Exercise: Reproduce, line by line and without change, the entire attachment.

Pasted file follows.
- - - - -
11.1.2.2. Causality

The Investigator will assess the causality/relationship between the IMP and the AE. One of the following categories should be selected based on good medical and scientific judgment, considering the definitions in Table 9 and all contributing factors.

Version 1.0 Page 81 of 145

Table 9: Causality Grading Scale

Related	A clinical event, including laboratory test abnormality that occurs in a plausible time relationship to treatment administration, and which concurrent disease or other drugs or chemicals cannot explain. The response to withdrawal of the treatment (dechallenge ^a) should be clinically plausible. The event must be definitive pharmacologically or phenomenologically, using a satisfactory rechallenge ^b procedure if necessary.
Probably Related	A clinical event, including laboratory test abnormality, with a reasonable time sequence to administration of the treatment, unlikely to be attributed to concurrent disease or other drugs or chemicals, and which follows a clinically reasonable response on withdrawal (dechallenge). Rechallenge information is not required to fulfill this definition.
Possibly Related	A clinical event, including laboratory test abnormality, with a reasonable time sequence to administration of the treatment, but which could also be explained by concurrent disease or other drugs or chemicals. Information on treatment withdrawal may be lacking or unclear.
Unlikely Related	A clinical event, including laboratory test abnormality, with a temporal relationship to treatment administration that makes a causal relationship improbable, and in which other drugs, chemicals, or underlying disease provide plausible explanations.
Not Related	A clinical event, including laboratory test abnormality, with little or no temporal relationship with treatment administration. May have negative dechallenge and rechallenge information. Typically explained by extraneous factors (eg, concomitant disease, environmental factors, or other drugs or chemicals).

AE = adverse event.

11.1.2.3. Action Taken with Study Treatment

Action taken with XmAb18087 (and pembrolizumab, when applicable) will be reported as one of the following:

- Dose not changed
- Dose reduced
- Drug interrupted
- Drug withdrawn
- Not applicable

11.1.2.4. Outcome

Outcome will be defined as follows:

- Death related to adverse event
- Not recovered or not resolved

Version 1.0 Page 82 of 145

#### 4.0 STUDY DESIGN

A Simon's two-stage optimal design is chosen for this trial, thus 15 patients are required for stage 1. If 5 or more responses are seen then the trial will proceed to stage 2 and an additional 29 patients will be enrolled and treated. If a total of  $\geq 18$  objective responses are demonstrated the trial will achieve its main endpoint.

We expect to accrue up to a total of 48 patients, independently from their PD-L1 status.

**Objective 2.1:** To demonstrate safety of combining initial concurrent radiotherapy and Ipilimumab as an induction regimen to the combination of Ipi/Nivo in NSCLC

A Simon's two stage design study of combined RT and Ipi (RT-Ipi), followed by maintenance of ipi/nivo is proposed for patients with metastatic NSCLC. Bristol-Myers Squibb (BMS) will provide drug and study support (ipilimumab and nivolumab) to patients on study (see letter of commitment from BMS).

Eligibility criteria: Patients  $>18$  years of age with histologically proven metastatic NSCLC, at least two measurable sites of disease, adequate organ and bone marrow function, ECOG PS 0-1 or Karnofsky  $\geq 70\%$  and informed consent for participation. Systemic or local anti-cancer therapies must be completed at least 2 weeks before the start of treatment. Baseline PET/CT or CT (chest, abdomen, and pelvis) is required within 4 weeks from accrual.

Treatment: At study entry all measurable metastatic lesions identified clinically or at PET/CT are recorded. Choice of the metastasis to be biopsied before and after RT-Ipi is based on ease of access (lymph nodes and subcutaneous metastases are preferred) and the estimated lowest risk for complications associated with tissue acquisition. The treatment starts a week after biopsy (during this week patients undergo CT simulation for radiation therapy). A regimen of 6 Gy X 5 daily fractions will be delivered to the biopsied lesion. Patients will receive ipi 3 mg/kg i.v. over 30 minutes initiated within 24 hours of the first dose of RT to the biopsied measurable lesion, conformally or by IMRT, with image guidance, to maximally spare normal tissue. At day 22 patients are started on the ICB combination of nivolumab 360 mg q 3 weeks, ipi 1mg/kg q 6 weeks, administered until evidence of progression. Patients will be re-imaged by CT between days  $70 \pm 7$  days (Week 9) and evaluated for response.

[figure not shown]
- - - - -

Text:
11.1.2.2. Causality

The Investigator will assess the causality/relationship between the IMP and the AE. One of the following categories should be selected based on good medical and scientific judgment, considering the definitions in Table 9 and all contributing factors.

Version 1.0 Page 81 of 145

Table 9: Causality Grading Scale

Related	A clinical event, including laboratory test abnormality that occurs in a plausible time relationship to treatment administration, and which concurrent disease or other drugs or chemicals cannot explain. The response to withdrawal of the treatment (dechallenge ^a) should be clinically plausible. The event must be definitive pharmacologically or phenomenologically, using a satisfactory rechallenge ^b procedure if necessary.
Probably Related	A clinical event, including laboratory test abnormality, with a reasonable time sequence to administration of the treatment, unlikely to be attributed to concurrent disease or other drugs or chemicals, and which follows a clinically reasonable response on withdrawal (dechallenge). Rechallenge information is not required to fulfill this definition.
Possibly Related	A clinical event, including laboratory test abnormality, with a reasonable time sequence to administration of the treatment, but which could also be explained by concurrent disease or other drugs or chemicals. Information on treatment withdrawal may be lacking or unclear.
Unlikely Related	A clinical event, including laboratory test abnormality, with a temporal relationship to treatment administration that makes a causal relationship improbable, and in which other drugs, chemicals, or underlying disease provide plausible explanations.
Not Related	A clinical event, including laboratory test abnormality, with little or no temporal relationship with treatment administration. May have negative dechallenge and rechallenge information. Typically explained by extraneous factors (eg, concomitant disease, environmental factors, or other drugs or chemicals).

AE = adverse event.

11.1.2.3. Action Taken with Study Treatment

Action taken with XmAb18087 (and pembrolizumab, when applicable) will be reported as one of the following:

- Dose not changed
- Dose reduced
- Drug interrupted
- Drug withdrawn
- Not applicable

11.1.2.4. Outcome

Outcome will be defined as follows:

- Death related to adverse event
- Not recovered or not resolved

Version 1.0 Page 82 of 145

#### 4.0 STUDY DESIGN

A Simon's two-stage optimal design is chosen for this trial, thus 15 patients are required for stage 1. If 5 or more responses are seen then the trial will proceed to stage 2 and an additional 29 patients will be enrolled and treated. If a total of  $\geq 18$  objective responses are demonstrated the trial will achieve its main endpoint.

We expect to accrue up to a total of 48 patients, independently from their PD-L1 status.

**Objective 2.1:** To demonstrate safety of combining initial concurrent radiotherapy and Ipilimumab as an induction regimen to the combination of Ipi/Nivo in NSCLC

A Simon's two stage design study of combined RT and Ipi (RT-Ipi), followed by maintenance of ipi/nivo is proposed for patients with metastatic NSCLC. Bristol-Myers Squibb (BMS) will provide drug and study support (ipilimumab and nivolumab) to patients on study (see letter of commitment from BMS).

Eligibility criteria: Patients  $>18$  years of age with histologically proven metastatic NSCLC, at least two measurable sites of disease, adequate organ and bone marrow function, ECOG PS 0-1 or Karnofsky  $\geq 70\%$  and informed consent for participation. Systemic or local anti-cancer therapies must be completed at least 2 weeks before the start of treatment. Baseline PET/CT or CT (chest, abdomen, and pelvis) is required within 4 weeks from accrual.

Treatment: At study entry all measurable metastatic lesions identified clinically or at PET/CT are recorded. Choice of the metastasis to be biopsied before and after RT-Ipi is based on ease of access (lymph nodes and subcutaneous metastases are preferred) and the estimated lowest risk for complications associated with tissue acquisition. The treatment starts a week after biopsy (during this week patients undergo CT simulation for radiation therapy). A regimen of 6 Gy X 5 daily fractions will be delivered to the biopsied lesion. Patients will receive ipi 3 mg/kg i.v. over 30 minutes initiated within 24 hours of the first dose of RT to the biopsied measurable lesion, conformally or by IMRT, with image guidance, to maximally spare normal tissue. At day 22 patients are started on the ICB combination of nivolumab 360 mg q 3 weeks, ipi 1mg/kg q 6 weeks, administered until evidence of progression. Patients will be re-imaged by CT between days  $70 \pm 7$  days (Week 9) and evaluated for response.

[figure not shown]